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Pros and Cons of Fracking

A Case Study
Roselle Marie D. Azucena, MAN,MBA

Case Abstract:
Hydraulic fracturing (also hydrofracturing, hydrofracking, fracking or fraccing) is a
well-stimulation technique in which rock is fractured by a pressurized liquid. The
process involves the high-pressure injection of 'fracking fluid' (primarily water, containing
sand and other proppants suspended with the aid of gelling agents) into a wellbore to
create cracks in the deep-rock formations through which natural gas, petroleum, and
brine will flow more freely. When the hydraulic pressure is removed from the well, small
grains of hydraulic fracturing proppants (either sand or aluminium oxide) hold the
fractures open.[1]
Hydraulic fracturing began as an experiment in 1947, and the first commercially
successful application followed in 1950. As of 2012, 2.5 million "frac jobs" had been
performed worldwide on oil and gas wells; over one million of those within the U.S. [2][3]
Such treatment is generally necessary to achieve adequate flow rates in shale gas, tight
gas, tight oil, and coal seam gas wells.[4] Some hydraulic fractures can form naturally in
certain veins or dikes.[5]
Hydraulic fracturing is highly controversial in many countries. Its proponents advocate
the economic benefits of more extensively accessible hydrocarbons.[6][7] However

opponents argue that these are out-weighed by the environmental impacts, which
include the risks of contaminating ground and surface water; causing air and noise
pollution and potentially triggering earthquakes, along with the consequential hazards to
public health and the environment.[8][9]
The following are the enumerated reason going for Fracking:
Below are the arguments and synthesized evidence on some key issues, based on the
available research literature and conversations with diverse experts.
Air quality, health, and the energy menu
ISSUE: The new supply of natural gas reachable by fracking is now changing the
overall picture for U.S. electricity generation, with consequences for air quality.
PRO FRACKING: Increasing reliance on natural gas, rather than coal, is indisputably
creating widespread public health benefits, as the burning of natural gas produces fewer
harmful particles in the air. The major new supply of natural gas produced through
fracking is displacing the burning of coal, which each year contributes to the early death
of thousands of people. Coal made up about 50 percent of U.S. electricity generation in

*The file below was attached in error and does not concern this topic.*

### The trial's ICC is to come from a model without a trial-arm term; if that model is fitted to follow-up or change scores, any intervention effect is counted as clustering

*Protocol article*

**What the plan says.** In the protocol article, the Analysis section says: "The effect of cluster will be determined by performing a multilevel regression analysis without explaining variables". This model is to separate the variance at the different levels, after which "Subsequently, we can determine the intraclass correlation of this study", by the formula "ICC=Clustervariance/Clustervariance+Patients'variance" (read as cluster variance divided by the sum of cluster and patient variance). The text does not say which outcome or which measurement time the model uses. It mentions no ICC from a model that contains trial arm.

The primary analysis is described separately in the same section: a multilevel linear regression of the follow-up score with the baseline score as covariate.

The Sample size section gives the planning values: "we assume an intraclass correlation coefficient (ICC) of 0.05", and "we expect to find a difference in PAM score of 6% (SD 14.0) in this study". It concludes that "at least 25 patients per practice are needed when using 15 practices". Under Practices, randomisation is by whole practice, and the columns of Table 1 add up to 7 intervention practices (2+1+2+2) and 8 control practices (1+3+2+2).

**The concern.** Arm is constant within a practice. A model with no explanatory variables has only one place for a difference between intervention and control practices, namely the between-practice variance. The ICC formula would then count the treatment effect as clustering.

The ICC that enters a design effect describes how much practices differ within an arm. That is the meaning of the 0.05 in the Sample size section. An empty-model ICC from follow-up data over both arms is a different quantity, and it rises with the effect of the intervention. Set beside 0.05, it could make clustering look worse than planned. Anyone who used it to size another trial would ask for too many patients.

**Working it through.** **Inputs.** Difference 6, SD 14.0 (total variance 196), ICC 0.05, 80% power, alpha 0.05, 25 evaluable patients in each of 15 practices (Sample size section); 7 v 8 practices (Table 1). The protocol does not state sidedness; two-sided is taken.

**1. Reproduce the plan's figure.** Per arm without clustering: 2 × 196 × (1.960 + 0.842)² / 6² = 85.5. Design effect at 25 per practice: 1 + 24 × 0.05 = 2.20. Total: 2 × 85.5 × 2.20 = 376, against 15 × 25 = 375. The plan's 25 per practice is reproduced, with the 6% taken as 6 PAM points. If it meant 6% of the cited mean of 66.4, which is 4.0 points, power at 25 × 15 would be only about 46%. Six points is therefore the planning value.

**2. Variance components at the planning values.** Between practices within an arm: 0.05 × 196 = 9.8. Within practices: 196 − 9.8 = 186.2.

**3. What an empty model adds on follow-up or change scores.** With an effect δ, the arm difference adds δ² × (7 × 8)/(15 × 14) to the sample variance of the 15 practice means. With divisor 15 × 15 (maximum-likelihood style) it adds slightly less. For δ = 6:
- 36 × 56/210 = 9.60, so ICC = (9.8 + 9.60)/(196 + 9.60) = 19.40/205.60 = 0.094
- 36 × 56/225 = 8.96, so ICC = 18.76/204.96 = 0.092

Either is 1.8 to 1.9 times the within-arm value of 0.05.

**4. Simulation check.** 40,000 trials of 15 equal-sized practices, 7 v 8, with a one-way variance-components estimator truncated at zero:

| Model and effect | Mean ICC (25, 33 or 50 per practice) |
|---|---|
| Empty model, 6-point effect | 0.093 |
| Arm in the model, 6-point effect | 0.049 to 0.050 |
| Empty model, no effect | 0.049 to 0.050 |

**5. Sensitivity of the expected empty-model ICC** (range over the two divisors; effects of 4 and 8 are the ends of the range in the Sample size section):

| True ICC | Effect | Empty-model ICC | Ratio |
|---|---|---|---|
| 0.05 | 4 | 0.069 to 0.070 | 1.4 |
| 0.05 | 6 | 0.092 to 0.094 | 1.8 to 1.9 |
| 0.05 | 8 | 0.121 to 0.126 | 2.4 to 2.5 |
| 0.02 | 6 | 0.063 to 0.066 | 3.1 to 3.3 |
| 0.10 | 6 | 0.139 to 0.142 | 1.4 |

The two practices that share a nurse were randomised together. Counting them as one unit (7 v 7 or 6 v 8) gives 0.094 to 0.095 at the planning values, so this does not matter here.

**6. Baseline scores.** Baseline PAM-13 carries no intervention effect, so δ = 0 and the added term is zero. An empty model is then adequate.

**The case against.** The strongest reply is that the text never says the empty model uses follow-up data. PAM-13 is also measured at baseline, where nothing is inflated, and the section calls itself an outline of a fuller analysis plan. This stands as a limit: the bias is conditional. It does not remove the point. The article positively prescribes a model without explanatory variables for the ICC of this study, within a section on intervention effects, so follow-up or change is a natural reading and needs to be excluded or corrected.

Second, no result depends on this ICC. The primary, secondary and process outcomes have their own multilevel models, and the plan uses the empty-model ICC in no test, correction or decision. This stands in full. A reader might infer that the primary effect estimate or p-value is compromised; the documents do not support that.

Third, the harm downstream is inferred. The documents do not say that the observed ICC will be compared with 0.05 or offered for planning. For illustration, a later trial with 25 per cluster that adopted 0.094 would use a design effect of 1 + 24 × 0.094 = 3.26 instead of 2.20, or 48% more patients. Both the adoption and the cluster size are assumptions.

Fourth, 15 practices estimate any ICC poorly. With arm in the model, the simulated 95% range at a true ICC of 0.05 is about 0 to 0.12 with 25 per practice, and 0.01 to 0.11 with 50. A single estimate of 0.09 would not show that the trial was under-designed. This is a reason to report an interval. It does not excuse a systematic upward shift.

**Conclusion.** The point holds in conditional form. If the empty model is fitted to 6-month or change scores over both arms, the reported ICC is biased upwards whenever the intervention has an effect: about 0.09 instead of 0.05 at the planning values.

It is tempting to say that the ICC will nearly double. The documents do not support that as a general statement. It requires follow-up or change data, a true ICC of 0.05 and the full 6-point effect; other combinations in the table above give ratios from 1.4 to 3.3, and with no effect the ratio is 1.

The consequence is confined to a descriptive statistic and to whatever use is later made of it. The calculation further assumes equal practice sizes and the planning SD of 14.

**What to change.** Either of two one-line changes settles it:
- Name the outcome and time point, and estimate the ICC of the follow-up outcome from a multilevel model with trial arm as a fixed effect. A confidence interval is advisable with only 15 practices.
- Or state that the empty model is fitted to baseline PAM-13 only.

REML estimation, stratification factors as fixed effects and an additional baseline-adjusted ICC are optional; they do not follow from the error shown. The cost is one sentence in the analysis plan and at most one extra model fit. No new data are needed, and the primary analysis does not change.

2008, 37 percent by 2012; meanwhile, natural gas went from about 20 percent to about
30 percent during that same period. In particular, nitrogen oxide and sulfur dioxide
emissions have been reduced dramatically. Fracking saves lives, and it saves them
right now and not at some indiscernible date well into the future.
CON FRACKING: First, it is not the case that a new natural gas facility coming online
always replaces a legacy coal-fired power plant. It may displace coal in West Virginia or
North Carolina, but less so in Texas and across the West. So fracking is no sure bet for
improving regional air quality. Second, air quality dynamics around fracking operations
are not fully understood, and cumulative health impacts of fracking for nearby residents
and workers remain largely unknown. Some of the available research evidence from
places such as Utah and Colorado suggests there may be under-appreciated problems
with air quality, particularly relating to ozone. Further, natural gas is not a purely clean

and renewable source of energy, and so its benefits are only relative. It is not the
answer to truly cleaning up our air, and in fact could give pause to a much-needed and
well thought-out transition to wind, solar, geothermal, and other sources that produce
fewer or no harmful airborne fine particulates.

Greenhouse gas leaks, methane and fugitive emissions

ISSUE: The extraction process results in some greenhouse gas emissions leakage.

Fracking in Pennsylvania, Marcellus Shale

PRO FRACKING: We know that, at the power plant level, natural gas produces only
somewhere between 44 and 50 percent of the greenhouse gas emissions compared
with burning of coal. This is known for certain; its basic chemistry. That is a gigantic
benefit. Further, some research that claims methane is so harmful uses a 20-year time
horizon; but over a 100-year time horizon the way we generally measure global

warming potential methane is not nearly so harmful as claimed. Thus, methanes

impact is potent but relatively brief compared with impacts of increased carbon dioxide
emissions. The number-one priority must be to reduce the reliance on coal, the biggest
threat to the atmosphere right now. Fears about emissions leaks are overblown. Even if
the true leakage rate were slightly more than EPA and some states estimate, it is not
that dramatic. We are developing technology to reduce these leaks and further narrow
the gap. Moreover, research-based modeling suggests that even if energy consumption